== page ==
In our second round of essays on the 40th anniversary of Roe v. Wade, contributors dig further into the discursive issues surrounding reproductive movements and the implications of political and policy legacies. Many thanks to our distinguished contributors:
Myra Marx Ferree, University of Wisconsin, (essay)
Jeanne Flavin, Fordham University, and
Lynn Paltrow, National Advocates for Pregnant Women (essay)
Drew Halfmann, University of California, Davis (essay)
Zakiya Luna, UC Berkeley (essay)
Several of the commentators on this blog have already raised the issue of how to get beyond the classic framing of “pro-choice” vs “pro-life,” even as others use these characterizations in their contributions as if they were neutral descriptions of the movements mobilized to fight over the legal status of abortion in the US. Joffe alone points out explicitly how misleading these labels are to characterize the movements, and uses the more accurate terms “abortion rights” and “anti-abortion” for the two sides.
But neutral and accurate are not the principles on which one would strategically decide what a movement should be called. Continue reading
As other contributors to this series have observed, “pro life” and “pro choice” do not adequately capture the dimensions and diversity of opinions and experiences that people have with regard to abortion and, as we will make clear, a whole lot more. Drawing upon our own observations formed during decades of gender scholarship and legal advocacy, we join others in their critique of the pro-life/pro-choice dichotomy. As part of that conversation, we offer “pro-lives” as a term that more accurately reflects the values of people on all sides of the abortion debate. Continue reading
The long-term consequences of reproductive movements post-Roe are varied, but one of the most important has been the coalescing of the movement for reproductive justice. When I first wrote about reproductive justice on this blog, the US was in the midst of a major political debate over who would be elected president. While the economy was a major focus, reproduction, once again, was a key issue raised. Republican candidates in races throughout the country took public stances including disagreeing with mandated health care coverage of birth control and made inaccurate and shocking remarks about social problems such as rape. Responses to these ideas sparked various resistances by individuals and organizations that mobilized celebrity support to “draw the line” on the War on Women as it became dubbed. Although these comments were not the only reasons for his re-election, President Obama remained in office. I wondered which candidate would talk about reproductive justice. The question I raised remains in some ways but now I pose it to fellow researchers of reproductive movements: who will talk about reproductive justice? Continue reading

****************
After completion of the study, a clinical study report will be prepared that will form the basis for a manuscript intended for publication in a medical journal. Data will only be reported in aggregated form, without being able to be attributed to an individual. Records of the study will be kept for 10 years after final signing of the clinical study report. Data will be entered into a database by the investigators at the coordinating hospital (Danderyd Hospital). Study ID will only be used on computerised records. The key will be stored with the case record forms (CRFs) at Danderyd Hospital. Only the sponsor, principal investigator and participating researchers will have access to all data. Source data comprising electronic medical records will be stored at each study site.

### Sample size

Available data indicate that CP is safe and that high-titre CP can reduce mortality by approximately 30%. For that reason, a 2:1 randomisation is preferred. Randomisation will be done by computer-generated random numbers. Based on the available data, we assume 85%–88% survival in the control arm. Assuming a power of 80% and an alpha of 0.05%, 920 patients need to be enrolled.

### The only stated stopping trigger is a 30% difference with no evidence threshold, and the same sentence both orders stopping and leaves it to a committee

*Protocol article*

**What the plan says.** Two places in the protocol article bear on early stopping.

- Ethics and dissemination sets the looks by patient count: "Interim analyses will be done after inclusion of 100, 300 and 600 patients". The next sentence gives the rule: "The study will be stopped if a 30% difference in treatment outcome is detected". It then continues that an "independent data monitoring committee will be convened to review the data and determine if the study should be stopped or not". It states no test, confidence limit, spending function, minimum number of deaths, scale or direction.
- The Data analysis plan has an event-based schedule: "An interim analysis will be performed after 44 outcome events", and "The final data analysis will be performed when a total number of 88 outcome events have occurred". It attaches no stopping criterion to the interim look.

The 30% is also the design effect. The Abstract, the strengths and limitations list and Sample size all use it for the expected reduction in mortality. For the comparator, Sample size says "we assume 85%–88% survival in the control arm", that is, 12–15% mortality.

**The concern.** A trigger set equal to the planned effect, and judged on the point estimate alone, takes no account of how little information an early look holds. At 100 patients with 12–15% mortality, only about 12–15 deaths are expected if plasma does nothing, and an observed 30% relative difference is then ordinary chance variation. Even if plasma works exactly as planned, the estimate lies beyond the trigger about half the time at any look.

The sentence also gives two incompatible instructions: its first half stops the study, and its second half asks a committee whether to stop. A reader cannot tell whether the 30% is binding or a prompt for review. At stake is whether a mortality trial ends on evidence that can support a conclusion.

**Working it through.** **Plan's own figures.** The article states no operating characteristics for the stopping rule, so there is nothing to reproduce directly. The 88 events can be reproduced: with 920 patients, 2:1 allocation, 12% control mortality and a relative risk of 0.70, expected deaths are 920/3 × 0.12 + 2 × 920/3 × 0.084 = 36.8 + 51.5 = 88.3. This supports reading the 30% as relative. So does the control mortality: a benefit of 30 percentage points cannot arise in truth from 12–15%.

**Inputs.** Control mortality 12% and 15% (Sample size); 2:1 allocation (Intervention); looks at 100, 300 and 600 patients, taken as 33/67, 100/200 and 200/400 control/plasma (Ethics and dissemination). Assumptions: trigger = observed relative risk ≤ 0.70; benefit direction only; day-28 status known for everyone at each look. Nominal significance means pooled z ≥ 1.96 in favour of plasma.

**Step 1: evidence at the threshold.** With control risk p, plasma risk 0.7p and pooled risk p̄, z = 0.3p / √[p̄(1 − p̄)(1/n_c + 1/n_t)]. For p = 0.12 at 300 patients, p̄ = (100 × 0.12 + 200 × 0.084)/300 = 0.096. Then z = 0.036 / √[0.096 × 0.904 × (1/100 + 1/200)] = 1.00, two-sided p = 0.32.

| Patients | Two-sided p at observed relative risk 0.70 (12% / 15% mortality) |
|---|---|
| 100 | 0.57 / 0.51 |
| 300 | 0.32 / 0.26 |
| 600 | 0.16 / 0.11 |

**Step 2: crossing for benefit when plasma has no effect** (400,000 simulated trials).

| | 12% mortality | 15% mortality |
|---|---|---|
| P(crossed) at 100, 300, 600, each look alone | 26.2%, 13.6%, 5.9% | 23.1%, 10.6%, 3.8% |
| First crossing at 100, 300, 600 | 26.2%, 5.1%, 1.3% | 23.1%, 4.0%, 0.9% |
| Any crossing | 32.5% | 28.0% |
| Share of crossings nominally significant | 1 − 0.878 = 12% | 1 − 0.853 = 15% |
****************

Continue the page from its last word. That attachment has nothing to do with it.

Many of the essays in this Mobilizing Ideas dialogue examine the successes and failures of the abortion movements—arguing for example that the anti-abortion movement succeeded by co-opting discourses of “choice” and “women’s health,” organizing through churches, and pursuing incremental change, but was hurt by its violence, extremist rhetoric and attacks on contraception; while the abortion rights movement failed by focusing on “abortion rights” rather than “reproductive justice” and on defensive litigation.
Here, I’d like to highlight a few additional factors that helped determine the successes, failures, and strategic options of the abortion movements: the policy legacies of the Roe v. Wade and Planned Parenthood vs. Casey decisions, the relationship of the movements to political parties, and the electoral fortunes of those parties. Continue reading